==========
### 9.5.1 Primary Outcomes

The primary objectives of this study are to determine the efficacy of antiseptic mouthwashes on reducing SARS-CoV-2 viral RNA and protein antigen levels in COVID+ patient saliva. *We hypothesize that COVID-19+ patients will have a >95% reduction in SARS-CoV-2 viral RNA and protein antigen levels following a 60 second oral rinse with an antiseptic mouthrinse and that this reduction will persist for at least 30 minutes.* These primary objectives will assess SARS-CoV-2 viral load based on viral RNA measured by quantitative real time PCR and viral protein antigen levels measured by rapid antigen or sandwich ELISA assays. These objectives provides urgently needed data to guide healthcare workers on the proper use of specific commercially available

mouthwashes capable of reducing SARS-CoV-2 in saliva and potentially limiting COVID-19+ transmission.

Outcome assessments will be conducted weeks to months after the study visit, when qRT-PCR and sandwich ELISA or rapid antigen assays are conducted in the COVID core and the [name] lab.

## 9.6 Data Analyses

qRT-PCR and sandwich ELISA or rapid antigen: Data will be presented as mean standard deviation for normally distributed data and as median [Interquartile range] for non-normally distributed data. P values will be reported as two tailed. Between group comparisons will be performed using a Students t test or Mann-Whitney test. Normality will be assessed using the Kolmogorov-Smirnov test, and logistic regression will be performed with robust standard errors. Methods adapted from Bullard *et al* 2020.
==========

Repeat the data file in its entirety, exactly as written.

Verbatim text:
### 9.5.1 Primary Outcomes

The primary objectives of this study are to determine the efficacy of antiseptic mouthwashes on reducing SARS-CoV-2 viral RNA and protein antigen levels in COVID+ patient saliva. *We hypothesize that COVID-19+ patients will have a >95% reduction in SARS-CoV-2 viral RNA and protein antigen levels following a 60 second oral rinse with an antiseptic mouthrinse and that this reduction will persist for at least 30 minutes.* These primary objectives will assess SARS-CoV-2 viral load based on viral RNA measured by quantitative real time PCR and viral protein antigen levels measured by rapid antigen or sandwich ELISA assays. These objectives provides urgently needed data to guide healthcare workers on the proper use of specific commercially available

mouthwashes capable of reducing SARS-CoV-2 in saliva and potentially limiting COVID-19+ transmission.

Outcome assessments will be conducted weeks to months after the study visit, when qRT-PCR and sandwich ELISA or rapid antigen assays are conducted in the COVID core and the [name] lab.

## 9.6 Data Analyses

qRT-PCR and sandwich ELISA or rapid antigen: Data will be presented as mean standard deviation for normally distributed data and as median [Interquartile range] for non-normally distributed data. P values will be reported as two tailed. Between group comparisons will be performed using a Students t test or Mann-Whitney test. Normality will be assessed using the Kolmogorov-Smirnov test, and logistic regression will be performed with robust standard errors. Methods adapted from Bullard *et al* 2020.